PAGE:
I want to share something that will sound a little (or a lot) silly because it is based on an emotional ignorance of the effects of the damage that has taken place in my mother's brain as the result of her Alzheimer's disease: because of her outbursts of virulent anger, I've been concerned at times for her salvation. She has said such shocking things; such as "I'm thinking of ways I can make myself go to Hell." In her dark moods she is vindictive, and says negative things about the Lord. If her anger was directed only at me, I wouldn't have been overly concerned, but her negative words about our Lord have both shocked and frightened me.
This isn't a case of worry about whether Mom has accepted Jesus Christ as Lord and Savior. For those who suffer fear for their loved ones who have never accepted Christ, the Lord has provided the comfort I recorded in an earlier post (September 18, 2010 "What if My Loved One Is Not Saved?"--be sure to read the comments as well as the main body of the post). My fear for Mom wasn't over whether she had ever been saved, I knew she had; but her outrageous behaviors brought to mind various Biblical passages that talk about an unforgivable sin or losing what we have gained through Christ.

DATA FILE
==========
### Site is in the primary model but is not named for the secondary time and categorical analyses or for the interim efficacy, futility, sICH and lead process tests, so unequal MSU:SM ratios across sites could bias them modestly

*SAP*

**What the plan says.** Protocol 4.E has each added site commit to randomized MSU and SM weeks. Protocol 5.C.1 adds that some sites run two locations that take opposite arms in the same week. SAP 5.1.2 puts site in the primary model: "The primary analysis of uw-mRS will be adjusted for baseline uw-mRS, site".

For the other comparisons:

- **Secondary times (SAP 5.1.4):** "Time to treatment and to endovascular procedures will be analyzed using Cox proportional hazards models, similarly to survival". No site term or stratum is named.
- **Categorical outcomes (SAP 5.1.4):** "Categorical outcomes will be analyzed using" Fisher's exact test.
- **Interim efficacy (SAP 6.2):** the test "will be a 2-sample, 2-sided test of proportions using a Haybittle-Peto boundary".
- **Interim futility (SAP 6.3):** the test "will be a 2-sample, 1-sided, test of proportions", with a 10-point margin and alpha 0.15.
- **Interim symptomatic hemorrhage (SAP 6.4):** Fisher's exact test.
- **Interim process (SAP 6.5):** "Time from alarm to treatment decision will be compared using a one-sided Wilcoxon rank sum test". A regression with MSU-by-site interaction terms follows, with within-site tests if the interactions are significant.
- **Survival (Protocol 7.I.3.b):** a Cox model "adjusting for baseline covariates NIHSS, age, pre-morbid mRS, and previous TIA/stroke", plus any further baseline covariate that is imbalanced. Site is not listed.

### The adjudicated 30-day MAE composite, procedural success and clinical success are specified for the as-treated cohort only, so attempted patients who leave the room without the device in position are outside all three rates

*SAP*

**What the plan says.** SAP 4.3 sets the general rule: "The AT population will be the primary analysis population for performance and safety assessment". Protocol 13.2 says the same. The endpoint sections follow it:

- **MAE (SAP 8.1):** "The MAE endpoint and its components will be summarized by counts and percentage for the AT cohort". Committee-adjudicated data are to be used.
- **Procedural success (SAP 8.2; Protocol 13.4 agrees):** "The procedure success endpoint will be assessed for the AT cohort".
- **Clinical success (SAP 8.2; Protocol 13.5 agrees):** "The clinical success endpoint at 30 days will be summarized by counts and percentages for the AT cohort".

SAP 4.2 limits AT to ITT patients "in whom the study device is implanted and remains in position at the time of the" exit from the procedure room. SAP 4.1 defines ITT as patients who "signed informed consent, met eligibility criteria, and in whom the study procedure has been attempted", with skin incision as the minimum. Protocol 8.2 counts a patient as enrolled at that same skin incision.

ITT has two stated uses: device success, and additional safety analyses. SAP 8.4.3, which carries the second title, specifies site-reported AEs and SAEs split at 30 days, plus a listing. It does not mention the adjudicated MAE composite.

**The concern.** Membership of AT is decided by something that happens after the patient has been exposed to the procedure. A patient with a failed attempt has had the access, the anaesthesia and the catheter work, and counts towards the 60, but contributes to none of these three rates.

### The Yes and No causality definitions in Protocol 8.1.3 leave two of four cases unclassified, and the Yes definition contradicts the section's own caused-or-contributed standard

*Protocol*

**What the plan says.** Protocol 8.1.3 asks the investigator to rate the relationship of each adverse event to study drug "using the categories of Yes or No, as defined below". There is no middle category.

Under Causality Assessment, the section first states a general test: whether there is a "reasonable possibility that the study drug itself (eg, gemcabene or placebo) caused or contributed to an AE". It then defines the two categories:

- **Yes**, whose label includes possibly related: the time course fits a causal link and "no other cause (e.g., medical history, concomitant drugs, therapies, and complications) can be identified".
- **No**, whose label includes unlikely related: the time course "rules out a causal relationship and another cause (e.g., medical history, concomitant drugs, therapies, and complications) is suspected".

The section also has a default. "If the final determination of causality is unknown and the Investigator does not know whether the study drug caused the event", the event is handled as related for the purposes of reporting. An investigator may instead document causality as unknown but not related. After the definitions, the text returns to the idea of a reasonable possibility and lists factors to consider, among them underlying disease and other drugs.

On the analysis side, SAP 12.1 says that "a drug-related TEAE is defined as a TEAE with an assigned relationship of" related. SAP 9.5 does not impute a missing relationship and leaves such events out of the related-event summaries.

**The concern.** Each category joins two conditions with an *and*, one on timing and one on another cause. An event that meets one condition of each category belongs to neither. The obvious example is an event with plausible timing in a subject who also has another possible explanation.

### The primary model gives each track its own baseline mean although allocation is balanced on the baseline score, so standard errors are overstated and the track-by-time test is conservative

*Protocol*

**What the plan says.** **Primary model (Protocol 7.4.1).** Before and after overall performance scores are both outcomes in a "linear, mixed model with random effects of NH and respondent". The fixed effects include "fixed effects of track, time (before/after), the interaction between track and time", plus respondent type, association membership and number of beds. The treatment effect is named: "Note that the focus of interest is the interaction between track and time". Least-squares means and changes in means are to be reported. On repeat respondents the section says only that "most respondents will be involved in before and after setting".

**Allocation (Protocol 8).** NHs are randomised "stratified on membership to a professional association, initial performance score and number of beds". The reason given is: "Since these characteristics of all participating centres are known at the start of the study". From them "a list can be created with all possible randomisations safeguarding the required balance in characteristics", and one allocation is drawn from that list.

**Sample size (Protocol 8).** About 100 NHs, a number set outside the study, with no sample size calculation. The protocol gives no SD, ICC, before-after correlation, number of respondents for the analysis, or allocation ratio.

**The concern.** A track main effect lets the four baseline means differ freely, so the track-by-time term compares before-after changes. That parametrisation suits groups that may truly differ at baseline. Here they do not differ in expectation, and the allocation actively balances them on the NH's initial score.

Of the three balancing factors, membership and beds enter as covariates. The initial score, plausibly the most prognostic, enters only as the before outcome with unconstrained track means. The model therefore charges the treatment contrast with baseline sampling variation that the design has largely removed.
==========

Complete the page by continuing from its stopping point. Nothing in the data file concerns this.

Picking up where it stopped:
As I prayed for Mom a few nights ago, this thought came: Your mother is saved. Words spoken from the deceptions of a damaged brain do not taint the integrity of a heart that is Mine.
I've written this post for those of you who have suffered similar feelings of unease about a loved one with dementia whose behaviors are sometimes shocking, sinful, and even might be categorized as evil. My mother can't give herself over to evil, because long ago she gave her heart to Christ. Although her thinking has been compromised and her emotions sometimes run out of control because of the deceptions of her damaged brain, the Lord holds her heart safe in His hands. Be reassured that once we give our hearts to Jesus, we are not our own to give away.
Click HERE for the Alzheimer's Associations brain tour and a slide show about the changes that take place in the Alzheimer's-affected brain.